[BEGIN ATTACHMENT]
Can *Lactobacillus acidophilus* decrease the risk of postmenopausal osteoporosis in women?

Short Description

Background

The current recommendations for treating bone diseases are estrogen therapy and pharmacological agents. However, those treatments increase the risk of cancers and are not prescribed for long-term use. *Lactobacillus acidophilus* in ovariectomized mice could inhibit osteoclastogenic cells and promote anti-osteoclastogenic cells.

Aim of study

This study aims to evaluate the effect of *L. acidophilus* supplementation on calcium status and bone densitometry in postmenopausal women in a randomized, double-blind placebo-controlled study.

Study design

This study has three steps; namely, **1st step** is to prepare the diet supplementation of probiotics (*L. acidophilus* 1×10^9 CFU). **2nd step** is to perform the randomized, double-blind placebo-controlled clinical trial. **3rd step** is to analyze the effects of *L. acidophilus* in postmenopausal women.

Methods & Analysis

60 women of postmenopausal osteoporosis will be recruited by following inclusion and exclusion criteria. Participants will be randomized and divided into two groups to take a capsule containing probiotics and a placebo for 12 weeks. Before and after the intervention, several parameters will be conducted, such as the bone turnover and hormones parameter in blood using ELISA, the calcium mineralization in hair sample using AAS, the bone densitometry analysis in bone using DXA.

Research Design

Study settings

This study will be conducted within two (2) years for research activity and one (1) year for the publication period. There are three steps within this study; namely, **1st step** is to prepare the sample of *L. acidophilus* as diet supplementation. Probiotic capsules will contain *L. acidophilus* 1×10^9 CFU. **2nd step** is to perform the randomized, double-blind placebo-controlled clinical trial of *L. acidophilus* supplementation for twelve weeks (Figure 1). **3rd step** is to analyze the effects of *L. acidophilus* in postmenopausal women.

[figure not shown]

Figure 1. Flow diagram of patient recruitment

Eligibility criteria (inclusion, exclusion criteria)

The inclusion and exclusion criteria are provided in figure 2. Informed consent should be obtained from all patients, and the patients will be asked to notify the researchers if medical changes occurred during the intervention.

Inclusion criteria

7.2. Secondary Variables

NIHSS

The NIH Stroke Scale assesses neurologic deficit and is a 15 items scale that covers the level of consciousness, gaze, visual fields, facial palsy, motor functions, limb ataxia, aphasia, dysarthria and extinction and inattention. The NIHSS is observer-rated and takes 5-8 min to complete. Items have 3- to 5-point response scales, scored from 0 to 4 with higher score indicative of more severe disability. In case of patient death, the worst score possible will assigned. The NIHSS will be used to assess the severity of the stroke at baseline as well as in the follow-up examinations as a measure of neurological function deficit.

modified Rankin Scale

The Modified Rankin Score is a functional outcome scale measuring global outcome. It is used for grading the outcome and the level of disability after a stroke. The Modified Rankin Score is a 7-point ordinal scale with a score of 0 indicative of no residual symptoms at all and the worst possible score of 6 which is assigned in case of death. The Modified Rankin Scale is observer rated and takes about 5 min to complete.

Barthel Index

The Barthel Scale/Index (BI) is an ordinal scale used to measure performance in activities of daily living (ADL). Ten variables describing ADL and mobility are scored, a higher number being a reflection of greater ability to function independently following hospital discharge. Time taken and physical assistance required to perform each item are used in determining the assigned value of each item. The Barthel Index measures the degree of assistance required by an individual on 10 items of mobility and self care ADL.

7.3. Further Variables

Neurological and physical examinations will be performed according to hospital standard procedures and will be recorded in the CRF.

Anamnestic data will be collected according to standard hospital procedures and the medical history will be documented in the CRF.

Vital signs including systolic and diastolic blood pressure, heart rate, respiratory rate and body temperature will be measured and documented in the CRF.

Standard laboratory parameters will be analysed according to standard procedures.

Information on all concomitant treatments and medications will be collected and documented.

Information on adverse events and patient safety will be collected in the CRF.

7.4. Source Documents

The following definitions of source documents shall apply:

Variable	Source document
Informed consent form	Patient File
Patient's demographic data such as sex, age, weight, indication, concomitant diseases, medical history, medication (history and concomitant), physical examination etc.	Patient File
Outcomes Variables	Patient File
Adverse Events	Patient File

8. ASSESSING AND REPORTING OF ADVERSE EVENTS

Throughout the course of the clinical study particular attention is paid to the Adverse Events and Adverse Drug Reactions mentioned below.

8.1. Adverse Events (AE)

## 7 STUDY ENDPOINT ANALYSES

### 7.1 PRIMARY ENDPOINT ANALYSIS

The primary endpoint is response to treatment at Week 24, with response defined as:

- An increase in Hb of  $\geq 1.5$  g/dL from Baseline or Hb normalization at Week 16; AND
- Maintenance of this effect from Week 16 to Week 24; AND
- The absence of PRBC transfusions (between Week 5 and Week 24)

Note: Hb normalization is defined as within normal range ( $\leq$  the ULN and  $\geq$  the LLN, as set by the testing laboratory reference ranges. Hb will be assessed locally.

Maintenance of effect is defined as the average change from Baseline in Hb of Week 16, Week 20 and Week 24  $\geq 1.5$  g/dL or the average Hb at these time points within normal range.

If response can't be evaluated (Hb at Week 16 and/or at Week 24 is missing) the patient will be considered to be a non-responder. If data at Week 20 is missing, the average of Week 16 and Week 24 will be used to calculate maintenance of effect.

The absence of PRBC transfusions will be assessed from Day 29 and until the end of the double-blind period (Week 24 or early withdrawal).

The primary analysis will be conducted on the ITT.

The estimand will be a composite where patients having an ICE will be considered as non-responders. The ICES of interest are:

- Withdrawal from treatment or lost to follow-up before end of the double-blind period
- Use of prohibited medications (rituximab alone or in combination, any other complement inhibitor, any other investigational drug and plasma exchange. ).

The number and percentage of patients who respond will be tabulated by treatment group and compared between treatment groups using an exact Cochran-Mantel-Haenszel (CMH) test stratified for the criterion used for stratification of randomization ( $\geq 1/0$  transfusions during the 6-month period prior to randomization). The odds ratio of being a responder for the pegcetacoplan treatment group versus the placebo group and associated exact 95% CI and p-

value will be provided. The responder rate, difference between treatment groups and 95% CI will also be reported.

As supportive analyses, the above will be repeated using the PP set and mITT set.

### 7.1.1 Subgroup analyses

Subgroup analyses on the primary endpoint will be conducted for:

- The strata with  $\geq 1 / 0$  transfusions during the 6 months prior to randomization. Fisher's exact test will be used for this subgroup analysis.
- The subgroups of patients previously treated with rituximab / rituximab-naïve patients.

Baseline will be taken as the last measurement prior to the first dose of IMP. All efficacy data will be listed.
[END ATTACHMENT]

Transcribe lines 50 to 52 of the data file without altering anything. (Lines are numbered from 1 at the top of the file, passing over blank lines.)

Maintenance of effect is defined as the average change from Baseline in Hb of Week 16, Week 20 and Week 24  $\geq 1.5$  g/dL or the average Hb at these time points within normal range.

If response can't be evaluated (Hb at Week 16 and/or at Week 24 is missing) the patient will be considered to be a non-responder. If data at Week 20 is missing, the average of Week 16 and Week 24 will be used to calculate maintenance of effect.

The absence of PRBC transfusions will be assessed from Day 29 and until the end of the double-blind period (Week 24 or early withdrawal).